Your tax money, not being spent on you: Corporate Welfare in Ohio

State lawmakers are thinking about ditching the $20 late fee on license plates now that so many have complained. Now they posture and say they don’t want to hit us with “hidden fees.”

Yet, no one is screaming loudly enough about these “Rapid Outreach Grants” which are tax dollar giveaways to private companies. This is truly CRIMINAL.

Three companies are getting nearly $850,000 in Ohio help to expand in the Dayton area.

The State Controlling Board Monday approved a $750,000 Rapid Outreach Grant for Code Blue LLC — a Wisconsin-based third-party claims administration services firm — which is looking to open a facility in Springfield and hire more than 200. The money, administered by the Ohio Department of Development, would go toward new machinery, equipment and hardware.

Other state funds are going to:

Assembly & Test Worldwide Inc., a Dayton-based provider of custom equipment assembly and testing for a variety of industries, will receive a $75,000 Rapid Outreach Grant to expand and add 45 jobs. In November, city officials approved a $150,000 development fund grant towards the project. The company will complete exterior renovations and add a production line for coating solar glass; and Quickstep Composites LLC of Dayton, which will receive a $20,000 Rapid Outreach Grant toward buying of machinery and equipment. The company has commercialized a method for the rapid curing of advanced composites used in aircraft and high performance automobiles. This $900,000 project is expected to create 20 jobs.

via Ohio doles $850K to three Dayton projects – Dayton Business Journal:.

The State of Ohio is robbing the taxpayers of Ohio (of whom over 10% are currently unemployed) and cutting services, raising fees and fines, and telling teachers and other public servants to take pay cuts, or trying to weasel out of pension commitments, while claiming poverty- yet handing our tax dollars (that’s what a grant is) to select individuals. I’ve called it corporate welfare, but- what it’s become worse than that- starting a business in Ohio is more like walking into a casino- run by the mob with a cover charge.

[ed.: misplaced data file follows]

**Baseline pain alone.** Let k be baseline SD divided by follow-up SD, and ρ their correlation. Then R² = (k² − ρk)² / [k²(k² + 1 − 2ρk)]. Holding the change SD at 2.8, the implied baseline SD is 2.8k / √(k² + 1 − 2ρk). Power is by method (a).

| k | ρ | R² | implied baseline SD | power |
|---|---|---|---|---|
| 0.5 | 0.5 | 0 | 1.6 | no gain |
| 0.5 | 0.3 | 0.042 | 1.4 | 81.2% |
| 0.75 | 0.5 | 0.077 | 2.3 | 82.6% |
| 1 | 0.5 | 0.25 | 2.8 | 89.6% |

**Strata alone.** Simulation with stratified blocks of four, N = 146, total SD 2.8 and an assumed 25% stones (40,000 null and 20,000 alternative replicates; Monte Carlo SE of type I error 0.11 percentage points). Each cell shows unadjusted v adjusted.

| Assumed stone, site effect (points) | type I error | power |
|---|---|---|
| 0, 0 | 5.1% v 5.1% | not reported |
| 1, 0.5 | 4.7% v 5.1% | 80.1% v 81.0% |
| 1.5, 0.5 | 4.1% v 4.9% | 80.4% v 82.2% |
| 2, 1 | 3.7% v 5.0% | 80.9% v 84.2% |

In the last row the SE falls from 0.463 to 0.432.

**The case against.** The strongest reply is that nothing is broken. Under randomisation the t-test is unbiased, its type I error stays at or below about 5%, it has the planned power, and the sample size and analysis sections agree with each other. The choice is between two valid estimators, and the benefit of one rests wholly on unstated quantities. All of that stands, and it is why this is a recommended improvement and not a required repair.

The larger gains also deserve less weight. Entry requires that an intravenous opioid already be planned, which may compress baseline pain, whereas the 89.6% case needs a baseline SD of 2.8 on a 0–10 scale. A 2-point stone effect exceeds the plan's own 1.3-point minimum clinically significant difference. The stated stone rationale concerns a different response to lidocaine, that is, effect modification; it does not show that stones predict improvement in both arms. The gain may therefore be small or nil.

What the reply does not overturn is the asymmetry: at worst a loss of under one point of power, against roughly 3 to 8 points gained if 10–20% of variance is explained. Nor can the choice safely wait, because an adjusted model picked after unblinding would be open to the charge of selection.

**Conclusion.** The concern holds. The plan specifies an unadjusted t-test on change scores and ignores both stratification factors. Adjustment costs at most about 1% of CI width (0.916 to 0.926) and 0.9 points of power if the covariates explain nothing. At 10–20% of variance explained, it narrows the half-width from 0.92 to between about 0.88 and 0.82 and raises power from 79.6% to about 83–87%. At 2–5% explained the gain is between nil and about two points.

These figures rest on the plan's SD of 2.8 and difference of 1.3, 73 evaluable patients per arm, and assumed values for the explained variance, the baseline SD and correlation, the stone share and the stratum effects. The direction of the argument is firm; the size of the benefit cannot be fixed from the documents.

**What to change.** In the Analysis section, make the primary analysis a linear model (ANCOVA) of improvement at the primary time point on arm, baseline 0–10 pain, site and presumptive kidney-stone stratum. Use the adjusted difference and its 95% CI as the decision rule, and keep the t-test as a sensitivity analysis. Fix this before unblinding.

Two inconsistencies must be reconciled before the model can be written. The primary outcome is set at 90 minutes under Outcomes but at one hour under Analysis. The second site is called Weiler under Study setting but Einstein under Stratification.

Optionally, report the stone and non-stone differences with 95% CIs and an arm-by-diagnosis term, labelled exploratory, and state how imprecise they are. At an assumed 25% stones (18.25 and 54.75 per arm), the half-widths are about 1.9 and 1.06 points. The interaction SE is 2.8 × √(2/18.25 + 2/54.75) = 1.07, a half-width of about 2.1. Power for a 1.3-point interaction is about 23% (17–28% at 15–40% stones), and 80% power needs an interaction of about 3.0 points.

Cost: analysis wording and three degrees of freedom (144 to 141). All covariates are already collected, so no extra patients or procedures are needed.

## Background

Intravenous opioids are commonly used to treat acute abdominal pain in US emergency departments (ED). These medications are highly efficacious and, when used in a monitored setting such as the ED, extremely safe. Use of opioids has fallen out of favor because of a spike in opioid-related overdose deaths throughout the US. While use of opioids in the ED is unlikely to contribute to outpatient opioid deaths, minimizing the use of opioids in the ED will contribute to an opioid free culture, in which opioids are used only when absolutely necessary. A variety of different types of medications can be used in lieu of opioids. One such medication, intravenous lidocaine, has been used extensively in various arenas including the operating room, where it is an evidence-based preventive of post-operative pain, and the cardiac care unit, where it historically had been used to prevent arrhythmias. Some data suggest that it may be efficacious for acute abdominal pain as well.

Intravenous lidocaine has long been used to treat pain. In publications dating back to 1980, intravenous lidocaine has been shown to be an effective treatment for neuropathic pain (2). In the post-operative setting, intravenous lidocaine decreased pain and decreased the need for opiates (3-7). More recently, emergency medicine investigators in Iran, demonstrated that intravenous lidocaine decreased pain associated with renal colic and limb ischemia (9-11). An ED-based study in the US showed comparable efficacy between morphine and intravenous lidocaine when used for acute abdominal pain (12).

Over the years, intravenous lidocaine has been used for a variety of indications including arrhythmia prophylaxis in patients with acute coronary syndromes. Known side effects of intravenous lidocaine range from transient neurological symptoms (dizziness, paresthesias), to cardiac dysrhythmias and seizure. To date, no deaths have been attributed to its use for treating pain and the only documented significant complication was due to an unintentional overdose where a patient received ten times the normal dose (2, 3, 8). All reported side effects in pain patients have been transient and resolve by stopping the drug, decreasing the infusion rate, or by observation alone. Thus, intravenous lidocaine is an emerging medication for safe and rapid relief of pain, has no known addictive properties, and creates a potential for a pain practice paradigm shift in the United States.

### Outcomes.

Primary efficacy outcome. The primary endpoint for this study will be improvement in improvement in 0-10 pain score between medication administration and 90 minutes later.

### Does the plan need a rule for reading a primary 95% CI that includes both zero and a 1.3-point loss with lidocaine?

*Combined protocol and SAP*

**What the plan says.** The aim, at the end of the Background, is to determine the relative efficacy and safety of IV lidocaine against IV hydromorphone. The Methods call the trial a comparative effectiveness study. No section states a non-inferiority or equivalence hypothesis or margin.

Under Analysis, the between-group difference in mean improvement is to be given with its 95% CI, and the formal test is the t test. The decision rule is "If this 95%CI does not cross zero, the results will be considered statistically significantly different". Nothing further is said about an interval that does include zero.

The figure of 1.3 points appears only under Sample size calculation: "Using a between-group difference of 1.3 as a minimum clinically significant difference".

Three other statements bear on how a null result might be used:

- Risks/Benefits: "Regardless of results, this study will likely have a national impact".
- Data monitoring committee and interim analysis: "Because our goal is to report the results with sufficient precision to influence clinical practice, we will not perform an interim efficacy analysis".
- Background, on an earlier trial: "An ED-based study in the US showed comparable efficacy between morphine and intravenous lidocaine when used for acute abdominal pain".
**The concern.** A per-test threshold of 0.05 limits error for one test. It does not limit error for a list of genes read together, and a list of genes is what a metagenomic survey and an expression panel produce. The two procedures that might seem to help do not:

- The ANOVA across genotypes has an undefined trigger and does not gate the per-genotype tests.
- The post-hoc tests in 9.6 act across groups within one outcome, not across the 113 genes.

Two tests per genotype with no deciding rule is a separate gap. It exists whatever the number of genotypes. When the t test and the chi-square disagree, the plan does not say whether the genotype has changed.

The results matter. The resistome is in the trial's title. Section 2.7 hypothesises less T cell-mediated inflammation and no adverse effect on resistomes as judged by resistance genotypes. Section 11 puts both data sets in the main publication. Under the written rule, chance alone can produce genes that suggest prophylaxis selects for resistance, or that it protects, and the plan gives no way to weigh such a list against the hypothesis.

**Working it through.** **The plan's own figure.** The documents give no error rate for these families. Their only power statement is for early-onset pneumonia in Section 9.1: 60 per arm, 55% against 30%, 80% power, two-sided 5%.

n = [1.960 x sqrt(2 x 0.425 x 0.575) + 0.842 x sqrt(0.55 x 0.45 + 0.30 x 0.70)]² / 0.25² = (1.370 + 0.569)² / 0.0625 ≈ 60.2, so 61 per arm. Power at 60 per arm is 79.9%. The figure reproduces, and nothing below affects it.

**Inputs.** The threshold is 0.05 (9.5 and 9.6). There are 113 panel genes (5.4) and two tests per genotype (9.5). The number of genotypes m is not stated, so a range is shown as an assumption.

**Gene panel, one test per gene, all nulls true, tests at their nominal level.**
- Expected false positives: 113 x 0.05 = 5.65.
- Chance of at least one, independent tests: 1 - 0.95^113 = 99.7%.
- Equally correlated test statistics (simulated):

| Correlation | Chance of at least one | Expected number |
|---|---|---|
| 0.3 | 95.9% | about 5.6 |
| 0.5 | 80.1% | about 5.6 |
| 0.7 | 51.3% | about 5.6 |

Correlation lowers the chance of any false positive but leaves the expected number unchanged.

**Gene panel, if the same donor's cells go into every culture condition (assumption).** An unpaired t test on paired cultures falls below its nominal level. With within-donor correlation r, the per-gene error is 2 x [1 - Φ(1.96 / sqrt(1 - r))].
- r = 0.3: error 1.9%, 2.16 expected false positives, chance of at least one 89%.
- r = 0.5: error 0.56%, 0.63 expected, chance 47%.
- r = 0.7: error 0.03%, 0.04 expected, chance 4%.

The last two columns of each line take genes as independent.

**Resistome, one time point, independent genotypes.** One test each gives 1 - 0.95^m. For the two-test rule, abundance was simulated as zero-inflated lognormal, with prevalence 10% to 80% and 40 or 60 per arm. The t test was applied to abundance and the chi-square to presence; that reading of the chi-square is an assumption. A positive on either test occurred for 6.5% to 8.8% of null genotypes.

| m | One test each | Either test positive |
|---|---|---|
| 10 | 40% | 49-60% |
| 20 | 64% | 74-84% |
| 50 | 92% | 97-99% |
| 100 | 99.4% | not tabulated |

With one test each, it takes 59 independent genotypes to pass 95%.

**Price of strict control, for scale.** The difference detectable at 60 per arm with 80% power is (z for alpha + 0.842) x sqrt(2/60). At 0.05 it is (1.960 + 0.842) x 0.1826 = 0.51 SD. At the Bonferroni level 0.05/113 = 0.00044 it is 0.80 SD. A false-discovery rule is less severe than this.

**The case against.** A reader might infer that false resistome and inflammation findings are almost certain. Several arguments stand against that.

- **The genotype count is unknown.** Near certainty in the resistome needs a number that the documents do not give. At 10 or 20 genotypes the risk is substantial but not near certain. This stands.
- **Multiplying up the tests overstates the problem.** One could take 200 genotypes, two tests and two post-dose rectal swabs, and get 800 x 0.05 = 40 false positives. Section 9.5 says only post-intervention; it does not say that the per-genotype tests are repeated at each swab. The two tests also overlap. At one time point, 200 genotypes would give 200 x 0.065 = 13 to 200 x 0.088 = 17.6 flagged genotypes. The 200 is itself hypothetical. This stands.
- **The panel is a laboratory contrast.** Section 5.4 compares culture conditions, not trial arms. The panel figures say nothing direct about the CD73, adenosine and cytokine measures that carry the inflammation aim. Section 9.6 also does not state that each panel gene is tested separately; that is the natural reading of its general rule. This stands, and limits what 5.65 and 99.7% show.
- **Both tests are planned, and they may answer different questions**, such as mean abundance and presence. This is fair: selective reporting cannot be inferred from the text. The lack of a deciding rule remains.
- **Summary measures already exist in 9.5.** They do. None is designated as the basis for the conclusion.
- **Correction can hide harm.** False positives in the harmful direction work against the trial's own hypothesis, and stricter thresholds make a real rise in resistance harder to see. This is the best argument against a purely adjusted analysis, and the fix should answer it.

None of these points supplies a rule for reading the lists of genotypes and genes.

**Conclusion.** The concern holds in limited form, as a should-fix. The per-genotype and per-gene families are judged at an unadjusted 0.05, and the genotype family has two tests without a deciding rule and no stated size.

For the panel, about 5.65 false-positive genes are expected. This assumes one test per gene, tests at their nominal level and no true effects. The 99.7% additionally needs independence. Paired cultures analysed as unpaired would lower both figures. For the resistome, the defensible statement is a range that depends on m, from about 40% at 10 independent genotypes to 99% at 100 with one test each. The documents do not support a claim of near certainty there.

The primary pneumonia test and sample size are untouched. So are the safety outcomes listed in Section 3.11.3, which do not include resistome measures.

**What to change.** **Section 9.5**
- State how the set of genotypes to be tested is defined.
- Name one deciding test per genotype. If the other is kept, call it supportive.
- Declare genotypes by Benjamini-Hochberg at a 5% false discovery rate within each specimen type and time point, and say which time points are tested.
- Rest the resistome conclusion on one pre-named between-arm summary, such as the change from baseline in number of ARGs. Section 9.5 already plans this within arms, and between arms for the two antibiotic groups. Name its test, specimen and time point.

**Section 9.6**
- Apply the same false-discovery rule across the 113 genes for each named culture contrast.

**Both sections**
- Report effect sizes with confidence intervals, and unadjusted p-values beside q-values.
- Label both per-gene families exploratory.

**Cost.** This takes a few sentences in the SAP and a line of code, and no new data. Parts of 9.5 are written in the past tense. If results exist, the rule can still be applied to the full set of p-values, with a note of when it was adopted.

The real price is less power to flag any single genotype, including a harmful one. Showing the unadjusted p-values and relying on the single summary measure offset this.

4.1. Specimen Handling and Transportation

Here is how you play this game: Cozy up to politicians or unnecessary bureaucrats (the entire Ohio Department of Development) by paying into campaign treasuries- or even just “promising jobs” (the new crack to politicians) and make a case that you’ll take your business elsewhere if they don’t give you a handout of tax dollars.

Take the money.

Don’t deliver.

Get sold, disband, reformulate the business- repeat.

Need a poster child for this corporate welfare- read the posts on this site about Qbase. They are only one example.

Now, imagine you are an honest, hardworking, Ohio businessman who has paid his taxes, employed people for years- and happen to be a direct competitor to “Code Blue” (even the name fits- as it’s a term used by medical staff when it’s time to resuscitate a dying patient). All of a sudden, a new competitor pops up- with a three quarter of a million dollar cost advantage. They can temporarily pay more, or undercut you enough to put you out of business. Is it fair- absolutely not. Do politicians care- not unless you are one of their campaign contributors. Yep- we’ve become no different than third world countries we mock where you have to pay off the local powerbase to do business.

This is what has the tea-baggers up in arms- although they can’t enunciate it clearly. Our tax dollars are not supposed to be spent on things that make it harder for us to do business. Yet, it’s happening all over the country- so it must be the way the game is played. We do it- but, when Georgia does it better- we complain (NCR).

When local government builds a brand new office building and calls it an incubator, or “TechTown” with your tax dollars, and then offers subsidized rent- we forget that right down the street is an existing business like DHC which owns the old Woolpert building on Monument that has to rent its space. Or when we build “public housing” and offer it cheap– private landlords have to match price- or lose out.

I’m sounding like a right-winger on this, but it’s getting obvious that our political system is severely broken if these kind of deals are being done with our money- while the State can’t deliver the things it’s charged by law to do: public safety, public education, infrastructure.